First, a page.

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Monday, August 4, 2014

Penang: The Virgin Paradise

There’s something cooking in Malaysia’s virgin paradise, better known as Penang Island. 

Start with Kek Lok Si Buddhist Temple and never look back.
As a matter of fact, eating is the single topic on everyone’s tongue from the minute you hit the beautiful tropical island. Despite its British roots—under British rule since its sultan gave it up in 1786 in exchange for protection against his Siamese enemies—Penang produces a bevy of culinary delights. Locals have been crafting char koay teow (stir-fried rice noodles), nasi kandar (biryani rice with naughtily spicy curries) and congee (milky rice porridge) since then, blending in Western flavors for unique delicacies now native to only Malaysia. To find out what the buzz is about, stroll into Chinatown in Georgetown, the capital of Penang state, f or a taste and a tour of the eclectic blends of spice and rice. But satisfying your taste buds isn’t the only thing on this island’s menu.

Interwoven between the cafés and coffee shops are amazing combinations of cultures, Buddhist temples and shopping that make for a fascinating side trip. Here nearly everything you can imagine is available for sale in what amounts to a negotiator’s dream: traditional lanterns, vintage British cigarette lighters, joss-sticks, Malay jewelry and local artisan crafts. And, no, you won’t find any of the opium that was once traded with India and China when this was a burgeoning port town in previous centuries. But you will find some soothing Malay teas and a friendly smile at every stop.

All that's missing is the South Beach "talent."
Remember to bring an umbrella, usually supplied by your hotel, as two-inch downpours can happen at a clap of thunder.

SLEEP: Flamingo Hotel by the Beach
Enjoy alfresco delights and a sweet Malay martini while dining in the oceanfront beach bar of this simplistic, yet oddly elegant hotel, just steps from the heart of Georgetown.

Malaysian river prawns vs. Louisiana craw fish: you make the call!
TASTE: Fresh River Prawns
Sneak away to the Khaleel Restaurant on Jalan Penang Street, the preeminent 24/7 Mamak (Tamil Muslim) eatery near the corner of touristy Lebuh Chulia. Don’t miss the fresh river prawns to satisfy your yearning for this delicacy and all other things crustacean.

EXPLORE: Trishaws
Georgetown’s garish rickshaws or “trishaws,” as they are commonly known, are the best way to see the town as drivers pedal their passengers around in outlandishly garish vehicles. If you tip an extra dollar, they might change the bad karaoke, playing full blast on their hi-fi stereo systems.

RELAX: Spicy Garden
Most people don’t understand the importance of spices. At one time, the spice trade made merchants across the globe untold fortunes. They preserved meat and were the key ingredients in perfume making and embalming the dead. They were more valuable than gold. All told, they established immense empires, tipping the balance of world power at the dawn of the seventeenth century.

Closest thing to the Garden of Eden you'll ever find.
Tucked away behind Teluk Bahang, the fishing village on the north western tip of Penang, in an eight-acre valley, lies the Tropical Spice Garden. This sumptuous example of nature conservation is all that remains of the resources that fueled Penang’s once booming trade. After one visit there, you get the picture perfect introduction to the plethora of spices—over 500 local and introduced varieties—that made Southeast Asia rich and famous.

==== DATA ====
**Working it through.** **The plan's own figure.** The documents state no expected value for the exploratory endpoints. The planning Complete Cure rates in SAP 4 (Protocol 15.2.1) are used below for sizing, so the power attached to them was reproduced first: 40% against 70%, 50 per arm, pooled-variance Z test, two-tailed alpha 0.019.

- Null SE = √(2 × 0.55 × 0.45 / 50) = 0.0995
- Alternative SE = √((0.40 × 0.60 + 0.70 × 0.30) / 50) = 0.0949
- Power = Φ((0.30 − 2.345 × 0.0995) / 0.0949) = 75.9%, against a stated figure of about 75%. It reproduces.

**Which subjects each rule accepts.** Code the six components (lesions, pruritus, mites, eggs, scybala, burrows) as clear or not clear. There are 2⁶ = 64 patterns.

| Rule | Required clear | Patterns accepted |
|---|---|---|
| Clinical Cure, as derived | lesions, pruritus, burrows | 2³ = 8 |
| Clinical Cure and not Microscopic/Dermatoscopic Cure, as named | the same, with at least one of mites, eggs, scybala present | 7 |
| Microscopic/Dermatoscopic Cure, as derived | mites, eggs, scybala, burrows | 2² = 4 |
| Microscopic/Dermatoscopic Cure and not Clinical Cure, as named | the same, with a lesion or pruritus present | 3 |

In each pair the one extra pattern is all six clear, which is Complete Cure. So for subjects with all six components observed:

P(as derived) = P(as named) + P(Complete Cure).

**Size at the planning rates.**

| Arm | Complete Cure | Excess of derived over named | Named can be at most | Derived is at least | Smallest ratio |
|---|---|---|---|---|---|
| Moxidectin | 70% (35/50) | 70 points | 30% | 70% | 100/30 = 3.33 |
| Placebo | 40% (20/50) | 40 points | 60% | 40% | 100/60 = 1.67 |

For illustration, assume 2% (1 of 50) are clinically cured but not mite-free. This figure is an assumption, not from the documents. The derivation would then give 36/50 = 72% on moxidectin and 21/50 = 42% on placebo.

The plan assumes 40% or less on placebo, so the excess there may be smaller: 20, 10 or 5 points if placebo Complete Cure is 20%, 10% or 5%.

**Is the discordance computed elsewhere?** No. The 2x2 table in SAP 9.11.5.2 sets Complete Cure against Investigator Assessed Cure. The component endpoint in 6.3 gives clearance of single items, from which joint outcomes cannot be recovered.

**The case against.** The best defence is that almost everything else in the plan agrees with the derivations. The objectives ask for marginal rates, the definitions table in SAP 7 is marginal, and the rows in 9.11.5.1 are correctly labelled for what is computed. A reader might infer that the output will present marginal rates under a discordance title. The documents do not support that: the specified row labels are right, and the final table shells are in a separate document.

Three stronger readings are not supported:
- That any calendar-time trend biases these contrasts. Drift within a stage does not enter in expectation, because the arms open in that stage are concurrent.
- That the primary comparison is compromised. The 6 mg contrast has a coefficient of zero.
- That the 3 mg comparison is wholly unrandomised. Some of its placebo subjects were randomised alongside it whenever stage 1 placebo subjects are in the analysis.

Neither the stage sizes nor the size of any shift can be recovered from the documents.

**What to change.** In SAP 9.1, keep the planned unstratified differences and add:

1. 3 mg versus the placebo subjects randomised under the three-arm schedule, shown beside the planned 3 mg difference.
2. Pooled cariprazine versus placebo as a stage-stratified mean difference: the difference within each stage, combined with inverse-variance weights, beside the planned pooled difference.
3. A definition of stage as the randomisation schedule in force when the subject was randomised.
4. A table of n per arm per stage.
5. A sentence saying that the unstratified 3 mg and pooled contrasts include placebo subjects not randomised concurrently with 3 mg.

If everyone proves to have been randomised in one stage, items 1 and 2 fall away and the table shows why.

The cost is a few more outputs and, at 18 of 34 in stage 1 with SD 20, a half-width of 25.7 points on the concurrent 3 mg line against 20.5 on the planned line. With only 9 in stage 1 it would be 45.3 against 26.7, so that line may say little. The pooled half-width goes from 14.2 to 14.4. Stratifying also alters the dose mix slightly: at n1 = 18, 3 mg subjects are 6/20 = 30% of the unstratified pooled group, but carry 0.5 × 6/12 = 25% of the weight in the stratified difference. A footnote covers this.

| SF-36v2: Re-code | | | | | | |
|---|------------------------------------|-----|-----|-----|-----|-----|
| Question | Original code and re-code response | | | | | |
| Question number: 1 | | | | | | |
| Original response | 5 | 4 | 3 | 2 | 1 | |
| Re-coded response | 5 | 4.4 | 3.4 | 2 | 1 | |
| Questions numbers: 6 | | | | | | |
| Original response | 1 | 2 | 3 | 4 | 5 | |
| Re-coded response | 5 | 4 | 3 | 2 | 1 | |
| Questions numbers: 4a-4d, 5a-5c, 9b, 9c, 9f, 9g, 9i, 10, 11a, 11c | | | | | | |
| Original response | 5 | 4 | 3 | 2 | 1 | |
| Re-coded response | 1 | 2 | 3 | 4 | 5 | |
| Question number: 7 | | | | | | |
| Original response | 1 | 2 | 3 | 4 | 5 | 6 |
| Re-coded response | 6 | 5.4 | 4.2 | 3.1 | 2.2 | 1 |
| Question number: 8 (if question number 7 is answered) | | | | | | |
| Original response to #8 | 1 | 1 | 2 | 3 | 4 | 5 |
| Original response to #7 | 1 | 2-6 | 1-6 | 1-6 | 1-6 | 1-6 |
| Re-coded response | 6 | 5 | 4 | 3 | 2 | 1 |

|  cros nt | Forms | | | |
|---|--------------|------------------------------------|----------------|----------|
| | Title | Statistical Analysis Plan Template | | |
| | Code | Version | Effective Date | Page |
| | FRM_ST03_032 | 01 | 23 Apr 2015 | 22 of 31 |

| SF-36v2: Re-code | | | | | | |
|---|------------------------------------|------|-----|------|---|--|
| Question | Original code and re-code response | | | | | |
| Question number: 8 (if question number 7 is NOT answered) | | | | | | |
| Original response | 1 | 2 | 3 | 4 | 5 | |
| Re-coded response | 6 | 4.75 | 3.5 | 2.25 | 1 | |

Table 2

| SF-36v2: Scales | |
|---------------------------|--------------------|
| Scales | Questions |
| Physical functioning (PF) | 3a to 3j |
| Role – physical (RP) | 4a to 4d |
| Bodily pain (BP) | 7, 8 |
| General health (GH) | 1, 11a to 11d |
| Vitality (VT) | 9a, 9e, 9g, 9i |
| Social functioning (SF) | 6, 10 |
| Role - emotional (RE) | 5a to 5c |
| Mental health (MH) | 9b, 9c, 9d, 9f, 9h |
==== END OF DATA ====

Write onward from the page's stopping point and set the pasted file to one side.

This bewitching jewel of a garden, established on an abandoned rubber plantation, opened in 2003 and, we’re told, never fails to amaze. The minute you stride up to the conservatory, your senses are treated to savory treats as a gust of flavors wafts over you.

The walking guided tour—one of the finest this side of a docent visit to the Metropolitan Museum of Art—meticulously takes you across three garden experiences:

  • The Spice Trail with its 100 herbs and spices.
  • The Ornamental Trail, highlighting never seen (by me, at least) palms, flora, gingers and ferns.
  • The Jungle Trail, replete with wild orchids and other jungle species stretched across an elevated pathway.

This isn’t your typical hands-off walk around a national park. The English-speaking guide goes into great detail about the trees and plants, often plucking a leaf and rubbing a seed pod on your wrist to allow you to smell the sweet aromas. He will even direct you to a lily pond, where you can dip your feet for a brief respite to the often oppressive Malaysian humidity. There, the guppies nibble your toes as part of your organic pedi-spa treatment.

The highlight is when you reach the on-site Tree Monkey Restaurant, serving Asian fare prepared with many of the garden's own spices. The views overlooking the South China Sea and daunting rain forest is enchanting. As are the restaurant’s sticky rice, tom yum seafood soup and onion omelets.

Daily Admission with tour is approximately $8 USD. There are cooking classes too, but call ahead to make sure they are staffed for the day.

A trip to the Tropical Spice Garden is almost worth the 25 hours of flying from Los Angeles through Japan to Kuala Lumpur, plus a quick flight to Penang.

Trishaws of Penang (above and below)

...the beer is pretty good too...
...and there is plenty of monkey business too!